In mourning and in lockdown, believers may experience the power of Easter’s surprise: the arrival of someone who meets us in seclusion and whispers, “peace be with you”.
What word would you choose to describe Easter in 2020?
Travel plans have been cancelled. Churches remain empty while hospitals are full. Family gatherings are replaced by video chats to make sure grandma and grandpa are okay.
As the COVID-19 pandemic rages, much of humanity is in lockdown or under various forms of seclusion. The joy of spring’s trademark holiday has given way to fear, isolation, and mourning for those we’ve lost or are about to lose.
In Italy, where I live, Lent has featured army trucks transporting corpses and the Pope walking alone in deserted streets.
It’s a sad, exceptional Easter. But underneath its somberness lies an opportunity: to experience circumstances similar to those that gave rise to this festivity and that marked its history.
The first Jewish Passover was preceded by calamitous climate change; sicknesses in animals, then humans, upended life in Ancient Egypt. Our comfortable lockdowns don’t compare to the Hebrews’ bondage, yet we can identify with their prayers for liberation.
In prosperous times we are content with a feel-good festivity. But in a 2020 stripped of routines and rites, this holiday helps us to remember past suffering – and to process our own.
When Jews share the bread of affliction and taste the bitter herbs of suffering, “history [is] made memory by re-enactment,” according to Chief Rabbi Jonathan Sacks, transforming the pain of past generations into a resource for present times.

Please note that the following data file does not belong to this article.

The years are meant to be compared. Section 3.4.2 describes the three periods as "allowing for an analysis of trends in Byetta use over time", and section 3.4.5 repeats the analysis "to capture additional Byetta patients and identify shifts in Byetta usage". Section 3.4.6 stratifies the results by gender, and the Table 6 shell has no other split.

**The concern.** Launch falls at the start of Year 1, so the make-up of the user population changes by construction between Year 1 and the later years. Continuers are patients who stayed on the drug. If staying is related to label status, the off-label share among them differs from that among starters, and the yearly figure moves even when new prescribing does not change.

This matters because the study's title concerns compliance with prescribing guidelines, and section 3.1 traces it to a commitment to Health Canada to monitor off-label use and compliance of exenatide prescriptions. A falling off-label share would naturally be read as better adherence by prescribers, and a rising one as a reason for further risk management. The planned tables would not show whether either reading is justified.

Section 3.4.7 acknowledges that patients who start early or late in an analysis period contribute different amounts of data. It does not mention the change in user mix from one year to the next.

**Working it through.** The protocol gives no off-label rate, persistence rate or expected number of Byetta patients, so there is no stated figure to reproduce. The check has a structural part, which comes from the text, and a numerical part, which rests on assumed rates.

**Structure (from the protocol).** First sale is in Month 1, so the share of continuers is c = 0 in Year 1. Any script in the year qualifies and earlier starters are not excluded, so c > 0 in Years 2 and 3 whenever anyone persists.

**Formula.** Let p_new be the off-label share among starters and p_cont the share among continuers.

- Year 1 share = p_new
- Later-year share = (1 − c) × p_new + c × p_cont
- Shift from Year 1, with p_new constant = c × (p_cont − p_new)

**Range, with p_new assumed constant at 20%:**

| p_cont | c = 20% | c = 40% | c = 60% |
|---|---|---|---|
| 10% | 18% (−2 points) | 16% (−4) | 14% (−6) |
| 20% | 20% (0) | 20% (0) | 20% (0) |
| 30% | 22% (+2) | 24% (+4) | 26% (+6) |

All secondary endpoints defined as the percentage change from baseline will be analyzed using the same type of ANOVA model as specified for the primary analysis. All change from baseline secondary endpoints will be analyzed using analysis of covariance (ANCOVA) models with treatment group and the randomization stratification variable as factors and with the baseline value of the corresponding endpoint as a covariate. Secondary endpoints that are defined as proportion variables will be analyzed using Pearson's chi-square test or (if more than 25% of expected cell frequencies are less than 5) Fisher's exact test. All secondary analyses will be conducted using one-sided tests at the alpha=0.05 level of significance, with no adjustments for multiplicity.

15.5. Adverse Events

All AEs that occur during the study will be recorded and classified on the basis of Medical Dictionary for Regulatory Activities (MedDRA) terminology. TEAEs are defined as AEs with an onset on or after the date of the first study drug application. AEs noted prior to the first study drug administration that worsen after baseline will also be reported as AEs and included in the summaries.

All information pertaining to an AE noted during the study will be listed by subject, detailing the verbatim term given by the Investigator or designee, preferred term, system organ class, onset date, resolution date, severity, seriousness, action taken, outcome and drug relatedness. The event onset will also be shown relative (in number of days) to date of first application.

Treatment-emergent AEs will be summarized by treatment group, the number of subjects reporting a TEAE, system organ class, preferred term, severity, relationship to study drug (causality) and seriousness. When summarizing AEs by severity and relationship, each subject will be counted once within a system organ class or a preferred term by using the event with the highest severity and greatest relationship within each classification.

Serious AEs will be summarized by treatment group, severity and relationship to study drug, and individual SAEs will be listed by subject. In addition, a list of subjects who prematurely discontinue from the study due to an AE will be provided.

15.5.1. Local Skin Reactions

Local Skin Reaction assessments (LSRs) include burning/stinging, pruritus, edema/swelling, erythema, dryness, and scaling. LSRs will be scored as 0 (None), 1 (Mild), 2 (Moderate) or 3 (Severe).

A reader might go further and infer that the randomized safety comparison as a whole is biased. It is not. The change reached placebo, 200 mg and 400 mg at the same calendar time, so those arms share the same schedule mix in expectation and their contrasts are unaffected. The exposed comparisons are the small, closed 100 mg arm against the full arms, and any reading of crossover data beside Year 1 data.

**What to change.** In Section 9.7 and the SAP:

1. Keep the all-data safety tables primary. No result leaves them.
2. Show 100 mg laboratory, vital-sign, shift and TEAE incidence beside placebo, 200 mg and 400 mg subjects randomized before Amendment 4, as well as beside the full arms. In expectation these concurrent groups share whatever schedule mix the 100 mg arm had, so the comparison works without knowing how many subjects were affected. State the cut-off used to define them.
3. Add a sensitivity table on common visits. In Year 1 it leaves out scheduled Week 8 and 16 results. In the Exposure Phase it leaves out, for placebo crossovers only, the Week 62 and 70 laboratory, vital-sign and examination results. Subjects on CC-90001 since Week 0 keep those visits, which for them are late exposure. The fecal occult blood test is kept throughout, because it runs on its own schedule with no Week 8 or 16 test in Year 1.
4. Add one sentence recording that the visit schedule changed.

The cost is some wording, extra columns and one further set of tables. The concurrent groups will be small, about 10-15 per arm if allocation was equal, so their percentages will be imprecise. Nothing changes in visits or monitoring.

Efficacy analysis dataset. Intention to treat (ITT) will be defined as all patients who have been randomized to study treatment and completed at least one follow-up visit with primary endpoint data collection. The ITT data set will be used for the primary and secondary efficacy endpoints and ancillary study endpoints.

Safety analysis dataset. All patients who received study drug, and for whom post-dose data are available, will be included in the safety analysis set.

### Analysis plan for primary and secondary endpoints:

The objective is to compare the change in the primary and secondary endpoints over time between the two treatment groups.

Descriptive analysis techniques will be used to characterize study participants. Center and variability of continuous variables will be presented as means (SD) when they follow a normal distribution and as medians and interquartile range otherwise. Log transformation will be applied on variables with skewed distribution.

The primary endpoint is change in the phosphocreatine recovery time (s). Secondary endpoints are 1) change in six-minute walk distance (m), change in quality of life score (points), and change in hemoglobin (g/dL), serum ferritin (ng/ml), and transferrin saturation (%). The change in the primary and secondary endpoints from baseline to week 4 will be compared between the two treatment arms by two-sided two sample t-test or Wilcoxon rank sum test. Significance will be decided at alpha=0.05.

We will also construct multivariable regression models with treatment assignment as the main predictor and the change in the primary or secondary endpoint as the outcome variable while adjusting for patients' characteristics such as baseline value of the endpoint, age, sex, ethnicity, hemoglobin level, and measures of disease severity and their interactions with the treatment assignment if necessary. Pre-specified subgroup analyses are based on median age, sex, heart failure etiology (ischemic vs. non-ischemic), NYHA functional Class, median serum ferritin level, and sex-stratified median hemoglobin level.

Similarly, Christians are perceiving eerie echoes of Jesus’ story in what is currently taking place in the world. “To see wives who can’t perform rites or bid farewell to their dying husbands reminds me of how Jesus was hastily buried and women returned to the tomb to anoint his body”, Gaetano di Francia, a pastor in Northern Italy, told me.
If Christians were tempted to glib optimism in previous years, the coronavirus pandemic forces believers to address humanity’s collective suffering.
“Our natural inclination is to rush to the resurrection, but this Easter is an opportunity to dwell on Good Friday and not jump immediately to Easter Sunday”, Sotiris Boukis, a pastor in Thessaloniki, Greece, shared with me.
Easter’s greatest consolation in 2020 may turn out to be a God acquainted with suffering. In a world of exponential infections and deaths, moments like Yahweh hearing Israelite cries and the Father grieving the death of his Son may resonate more with the present moment than the crossing of the Red Sea or the empty tomb.
For the first followers of Jesus, Passover celebrations in Jerusalem started with merry crowds but ended with a heartrending cross.
Instead of triumphing, they mourned; instead of a funeral, the disciples disbanded and locked themselves away, afraid the violence they witnessed would visit them.
What visited them, according to the gospels, was someone: Jesus stood among them and said, “Peace be with you”. The disciples were so startled that Jesus soon repeated those words – twice.
The Easter of 2020 will not be enlivened by egg hunts or gatherings of relatives. Instead of graduations and weddings, our spring will be marked by isolation and relentless bad news.
But it’s precisely in mourning and in lockdown that believers may experience the power of Easter’s surprise: the arrival of someone who meets us in seclusion and whispers, “peace be with you”.
René Breuel, pastor of an evangelical church in Rome.